Although the issue of gender rights has made significant legislative progress in Afghanistan over the last decade, the country continues to be one of the most difficult places in the world to be a woman. More than 87% of Afghan women and girls still suffer from at least one form of abuse, ranging from physical or psychological violence, to forced marriage.

Violence, and indeed the fear of violence, is a major barrier to education and participation in decision-making processes and keeps women shackled in poverty. Women who do manage to participate are often seen to be defying cultural norms, which renders them far more at risk of abuse from other members of their communities. We have been working to change this.

A strategy for success

As a long-standing and trusted presence in Afghanistan, Afghanaid is uniquely positioned to address the issue of human rights abuses against women. We incorporate gender rights into all of the work we do, but we have also approached this complicated and sensitive subject head on, by working with local partner organisations to train up human rights defenders and support good governance.

For the past three years, together with our partners the Afghan Education Production Organisation (AEPO) and Afghanistan Civil Society Forum organisation (ACFSO), we have worked with members of the local communities in 28 villages in Kabul and Balkh provinces to build greater understanding and disseminate knowledge surrounding gender rights. Through this project, we aimed to instigate genuine change in order to create communities in which all women live free from violence.

Afghanaid in action

Through this project, we have successfully established a strong advocacy network at both the local and national level. Our partner, AEPO, has produced 500 different print, radio and interactive theatre pieces in order to raise awareness and change discriminatory attitudes through the media. We have educated thousands of men and women on topics including human rights, women’s rights, gender and children’s rights. 

Women are now leading community awareness trainings to make men, boys and girls sensitive to the issues surrounding gender rights. Through training in advocacy and conflict resolution, we have prepared human rights defenders to raise awareness, monitor their communities and advocate for vulnerable women when issues arise. We have also awarded 15 of these committed human rights defenders with a grant for projects promoting women’s rights. These communities are now starting to form new societal norms which this generation can pass on to the next.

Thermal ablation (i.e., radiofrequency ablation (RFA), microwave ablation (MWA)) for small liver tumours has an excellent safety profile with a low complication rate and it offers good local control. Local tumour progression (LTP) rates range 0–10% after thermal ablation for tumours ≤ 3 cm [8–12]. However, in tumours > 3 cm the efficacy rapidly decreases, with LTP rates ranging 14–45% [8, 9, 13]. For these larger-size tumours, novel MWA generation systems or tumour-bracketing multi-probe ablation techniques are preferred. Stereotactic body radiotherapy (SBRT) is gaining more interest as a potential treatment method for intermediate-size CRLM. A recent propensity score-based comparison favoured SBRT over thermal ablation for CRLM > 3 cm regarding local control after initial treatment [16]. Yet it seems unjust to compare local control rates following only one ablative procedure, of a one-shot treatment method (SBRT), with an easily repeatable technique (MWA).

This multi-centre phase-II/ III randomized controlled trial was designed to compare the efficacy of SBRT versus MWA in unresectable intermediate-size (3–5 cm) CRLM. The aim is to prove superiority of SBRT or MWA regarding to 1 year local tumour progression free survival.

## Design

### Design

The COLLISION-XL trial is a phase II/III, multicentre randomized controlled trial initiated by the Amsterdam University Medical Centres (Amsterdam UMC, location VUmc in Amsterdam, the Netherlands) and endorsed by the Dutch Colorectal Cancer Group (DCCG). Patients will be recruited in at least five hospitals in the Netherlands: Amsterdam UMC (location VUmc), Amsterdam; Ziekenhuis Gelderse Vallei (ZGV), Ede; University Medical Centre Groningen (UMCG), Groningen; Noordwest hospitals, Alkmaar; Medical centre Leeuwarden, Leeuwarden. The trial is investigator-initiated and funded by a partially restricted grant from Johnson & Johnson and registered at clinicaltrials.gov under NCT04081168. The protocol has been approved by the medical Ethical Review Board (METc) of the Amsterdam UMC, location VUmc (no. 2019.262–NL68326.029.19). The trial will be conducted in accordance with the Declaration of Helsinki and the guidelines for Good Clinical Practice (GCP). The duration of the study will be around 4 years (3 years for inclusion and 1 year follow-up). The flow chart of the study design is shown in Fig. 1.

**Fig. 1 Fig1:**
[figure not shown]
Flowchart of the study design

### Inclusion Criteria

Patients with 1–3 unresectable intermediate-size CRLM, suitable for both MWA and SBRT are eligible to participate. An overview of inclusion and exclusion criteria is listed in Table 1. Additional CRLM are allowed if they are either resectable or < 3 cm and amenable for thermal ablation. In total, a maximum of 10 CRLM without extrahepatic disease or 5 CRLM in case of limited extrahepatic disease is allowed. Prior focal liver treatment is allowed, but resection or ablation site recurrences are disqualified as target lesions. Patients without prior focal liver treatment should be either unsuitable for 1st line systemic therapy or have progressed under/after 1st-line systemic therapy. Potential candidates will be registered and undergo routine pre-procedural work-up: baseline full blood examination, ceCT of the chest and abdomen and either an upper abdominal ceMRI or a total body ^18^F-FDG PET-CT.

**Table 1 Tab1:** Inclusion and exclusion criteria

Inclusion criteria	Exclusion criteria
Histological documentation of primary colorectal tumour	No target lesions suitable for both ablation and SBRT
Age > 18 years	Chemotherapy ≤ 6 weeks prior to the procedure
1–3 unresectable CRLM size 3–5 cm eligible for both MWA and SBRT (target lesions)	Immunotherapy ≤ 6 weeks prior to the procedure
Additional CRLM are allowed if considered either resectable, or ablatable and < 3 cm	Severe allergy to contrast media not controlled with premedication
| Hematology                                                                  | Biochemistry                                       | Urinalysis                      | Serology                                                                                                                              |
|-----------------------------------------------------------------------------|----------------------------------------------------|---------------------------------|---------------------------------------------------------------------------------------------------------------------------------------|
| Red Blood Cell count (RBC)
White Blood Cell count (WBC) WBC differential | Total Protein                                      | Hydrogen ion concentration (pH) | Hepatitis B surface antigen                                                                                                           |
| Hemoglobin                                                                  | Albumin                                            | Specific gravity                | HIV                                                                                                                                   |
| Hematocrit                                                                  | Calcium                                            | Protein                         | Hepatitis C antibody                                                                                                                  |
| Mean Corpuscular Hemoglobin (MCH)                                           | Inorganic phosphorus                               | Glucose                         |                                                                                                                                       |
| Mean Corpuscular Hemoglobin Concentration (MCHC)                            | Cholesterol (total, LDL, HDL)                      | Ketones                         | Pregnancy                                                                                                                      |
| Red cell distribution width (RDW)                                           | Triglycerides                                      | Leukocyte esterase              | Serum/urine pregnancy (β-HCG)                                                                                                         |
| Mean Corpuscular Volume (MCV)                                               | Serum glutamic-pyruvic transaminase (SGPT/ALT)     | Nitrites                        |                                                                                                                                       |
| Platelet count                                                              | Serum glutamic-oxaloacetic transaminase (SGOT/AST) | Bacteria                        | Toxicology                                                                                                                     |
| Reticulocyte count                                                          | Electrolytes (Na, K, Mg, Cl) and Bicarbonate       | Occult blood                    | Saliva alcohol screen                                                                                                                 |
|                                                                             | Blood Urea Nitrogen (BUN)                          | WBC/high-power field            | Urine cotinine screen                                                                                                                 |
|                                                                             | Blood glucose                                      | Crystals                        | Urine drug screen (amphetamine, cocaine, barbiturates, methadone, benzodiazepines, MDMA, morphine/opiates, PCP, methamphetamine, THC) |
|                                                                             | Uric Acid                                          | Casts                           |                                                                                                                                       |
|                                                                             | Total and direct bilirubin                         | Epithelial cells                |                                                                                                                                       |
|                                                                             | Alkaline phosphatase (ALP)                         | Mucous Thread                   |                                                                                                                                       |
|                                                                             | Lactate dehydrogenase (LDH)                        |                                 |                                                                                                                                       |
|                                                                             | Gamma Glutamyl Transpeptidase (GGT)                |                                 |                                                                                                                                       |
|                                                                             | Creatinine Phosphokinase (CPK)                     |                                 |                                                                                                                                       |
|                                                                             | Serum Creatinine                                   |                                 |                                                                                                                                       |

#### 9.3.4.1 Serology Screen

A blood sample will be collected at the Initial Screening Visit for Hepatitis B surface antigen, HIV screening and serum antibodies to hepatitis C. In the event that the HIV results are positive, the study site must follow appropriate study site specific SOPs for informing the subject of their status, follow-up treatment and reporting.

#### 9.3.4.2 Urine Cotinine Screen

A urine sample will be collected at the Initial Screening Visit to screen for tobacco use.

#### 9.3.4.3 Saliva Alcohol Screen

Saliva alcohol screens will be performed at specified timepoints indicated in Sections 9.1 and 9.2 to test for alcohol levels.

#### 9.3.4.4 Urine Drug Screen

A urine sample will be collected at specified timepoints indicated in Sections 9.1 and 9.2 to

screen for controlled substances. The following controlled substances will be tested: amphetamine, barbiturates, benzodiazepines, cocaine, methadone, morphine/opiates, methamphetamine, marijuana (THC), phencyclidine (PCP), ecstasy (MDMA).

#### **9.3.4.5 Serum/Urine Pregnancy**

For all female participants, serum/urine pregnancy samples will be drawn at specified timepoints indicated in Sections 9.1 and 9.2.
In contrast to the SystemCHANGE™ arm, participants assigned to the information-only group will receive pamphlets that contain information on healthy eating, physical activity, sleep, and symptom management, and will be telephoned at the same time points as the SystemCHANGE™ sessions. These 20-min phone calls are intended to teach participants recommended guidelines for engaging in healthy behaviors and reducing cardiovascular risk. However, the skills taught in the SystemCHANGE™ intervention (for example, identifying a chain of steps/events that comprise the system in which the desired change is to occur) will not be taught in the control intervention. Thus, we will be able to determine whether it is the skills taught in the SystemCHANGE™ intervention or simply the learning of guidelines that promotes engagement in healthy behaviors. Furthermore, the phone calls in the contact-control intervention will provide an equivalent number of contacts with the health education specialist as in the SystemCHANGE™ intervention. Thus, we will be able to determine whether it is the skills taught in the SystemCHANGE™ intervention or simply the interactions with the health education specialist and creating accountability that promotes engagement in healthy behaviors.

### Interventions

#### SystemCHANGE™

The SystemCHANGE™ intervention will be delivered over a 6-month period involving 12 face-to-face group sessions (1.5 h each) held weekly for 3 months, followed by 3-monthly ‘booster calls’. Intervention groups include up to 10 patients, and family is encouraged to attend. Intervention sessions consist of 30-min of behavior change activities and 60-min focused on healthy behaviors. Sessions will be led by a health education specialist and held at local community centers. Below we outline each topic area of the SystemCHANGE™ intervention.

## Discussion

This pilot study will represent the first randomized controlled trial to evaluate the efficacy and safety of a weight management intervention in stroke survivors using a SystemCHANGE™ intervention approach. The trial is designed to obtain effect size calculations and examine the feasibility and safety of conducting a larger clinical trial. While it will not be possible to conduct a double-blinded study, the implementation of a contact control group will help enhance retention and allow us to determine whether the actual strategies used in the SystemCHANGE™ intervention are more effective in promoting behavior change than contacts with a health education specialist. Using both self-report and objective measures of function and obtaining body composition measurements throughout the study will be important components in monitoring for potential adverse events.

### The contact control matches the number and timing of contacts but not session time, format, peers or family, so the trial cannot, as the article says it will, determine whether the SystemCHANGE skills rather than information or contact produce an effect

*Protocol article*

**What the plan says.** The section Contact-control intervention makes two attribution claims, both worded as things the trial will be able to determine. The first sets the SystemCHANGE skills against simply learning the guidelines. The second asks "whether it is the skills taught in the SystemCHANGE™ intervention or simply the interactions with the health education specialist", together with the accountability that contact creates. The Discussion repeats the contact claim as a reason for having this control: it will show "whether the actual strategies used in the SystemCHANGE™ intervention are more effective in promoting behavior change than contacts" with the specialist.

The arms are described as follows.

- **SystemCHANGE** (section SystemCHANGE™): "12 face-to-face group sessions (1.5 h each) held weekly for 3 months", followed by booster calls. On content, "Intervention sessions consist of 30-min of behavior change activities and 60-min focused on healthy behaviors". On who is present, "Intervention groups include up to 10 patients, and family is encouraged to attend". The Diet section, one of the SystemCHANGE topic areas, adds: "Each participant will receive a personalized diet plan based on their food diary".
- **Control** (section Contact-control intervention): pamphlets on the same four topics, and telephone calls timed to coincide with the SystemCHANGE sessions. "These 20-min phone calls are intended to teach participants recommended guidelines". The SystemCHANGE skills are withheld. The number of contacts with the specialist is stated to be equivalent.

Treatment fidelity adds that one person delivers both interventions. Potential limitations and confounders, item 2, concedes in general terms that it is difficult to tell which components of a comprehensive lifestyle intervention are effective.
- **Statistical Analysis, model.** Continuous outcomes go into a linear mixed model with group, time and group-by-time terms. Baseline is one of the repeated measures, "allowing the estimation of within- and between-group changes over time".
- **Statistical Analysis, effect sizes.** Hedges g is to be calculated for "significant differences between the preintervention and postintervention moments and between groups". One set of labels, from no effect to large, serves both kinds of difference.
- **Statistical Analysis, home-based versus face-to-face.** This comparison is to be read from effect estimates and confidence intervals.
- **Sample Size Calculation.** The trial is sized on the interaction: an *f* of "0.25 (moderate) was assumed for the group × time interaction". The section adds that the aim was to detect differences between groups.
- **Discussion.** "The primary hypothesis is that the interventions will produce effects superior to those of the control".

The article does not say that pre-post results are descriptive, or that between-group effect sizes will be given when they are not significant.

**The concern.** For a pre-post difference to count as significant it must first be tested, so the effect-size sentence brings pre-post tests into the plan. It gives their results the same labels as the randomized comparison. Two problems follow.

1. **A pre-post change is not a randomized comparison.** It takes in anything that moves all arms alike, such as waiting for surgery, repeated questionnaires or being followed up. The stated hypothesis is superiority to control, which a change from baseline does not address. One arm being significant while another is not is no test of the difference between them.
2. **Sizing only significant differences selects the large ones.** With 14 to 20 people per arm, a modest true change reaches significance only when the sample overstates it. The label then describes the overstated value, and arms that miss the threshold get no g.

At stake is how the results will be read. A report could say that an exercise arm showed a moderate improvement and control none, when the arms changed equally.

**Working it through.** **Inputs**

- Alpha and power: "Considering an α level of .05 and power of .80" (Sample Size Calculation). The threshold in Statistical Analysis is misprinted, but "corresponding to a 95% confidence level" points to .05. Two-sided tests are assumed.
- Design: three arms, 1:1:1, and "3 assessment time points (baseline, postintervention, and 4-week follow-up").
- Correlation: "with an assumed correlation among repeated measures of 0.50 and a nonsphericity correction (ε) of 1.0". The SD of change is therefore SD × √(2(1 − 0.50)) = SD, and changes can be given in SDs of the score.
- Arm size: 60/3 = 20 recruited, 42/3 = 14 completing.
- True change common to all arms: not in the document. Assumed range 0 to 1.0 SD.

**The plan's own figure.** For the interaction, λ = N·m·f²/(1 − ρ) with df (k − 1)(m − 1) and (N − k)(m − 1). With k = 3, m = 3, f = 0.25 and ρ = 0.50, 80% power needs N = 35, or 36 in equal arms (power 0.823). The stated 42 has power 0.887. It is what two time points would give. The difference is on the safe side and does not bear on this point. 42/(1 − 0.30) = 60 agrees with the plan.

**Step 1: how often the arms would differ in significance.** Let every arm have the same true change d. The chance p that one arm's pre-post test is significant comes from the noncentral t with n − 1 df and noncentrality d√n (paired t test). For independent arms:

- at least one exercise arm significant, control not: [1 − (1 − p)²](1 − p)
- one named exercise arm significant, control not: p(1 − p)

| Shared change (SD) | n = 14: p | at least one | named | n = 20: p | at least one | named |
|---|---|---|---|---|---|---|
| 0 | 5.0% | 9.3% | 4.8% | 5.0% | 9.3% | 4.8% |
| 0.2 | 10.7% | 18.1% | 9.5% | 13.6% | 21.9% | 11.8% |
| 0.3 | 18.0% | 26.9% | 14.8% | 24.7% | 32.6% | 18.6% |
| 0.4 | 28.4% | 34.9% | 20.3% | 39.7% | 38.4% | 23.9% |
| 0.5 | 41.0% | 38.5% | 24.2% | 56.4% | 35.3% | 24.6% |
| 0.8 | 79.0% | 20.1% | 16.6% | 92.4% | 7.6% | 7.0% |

After receiving training, 28 year old Sahra from Kabul feels safer and happier:

I now know my rights and how we women can advocate for ourselves in bad situations. Projects like this can change people’s mentality. I can see our future is brighter.

The end of the project is only the beginning

We recognise that structural change takes time, which is why this project has focused on equipping communities with the skills to ensure that the activities can grow and evolve as the community itself evolves. As this project comes to a close in September, Afghanaid and its partners have successfully created over 50 functional organisations and groups, including 7 female paralegal groups, through which any future women’s rights issues in the local area can be addressed. Through this project we have also established youth groups and supported activities within schools to create an environment in which children are able to have their voices heard.

The end of this project is only the beginning for these communities, but the impact is already visible. Women are now taking a more active role in advocating for their rights, there has been a 15% increase in women participating in the decision-making process, access to education has increased and there has been a decrease in the number of early marriages. In many cases, local people have noted that the project provided the push they needed to think about and deal with practices that have never been questioned or challenged before.

Find out more about our ongoing work with women and gender rights.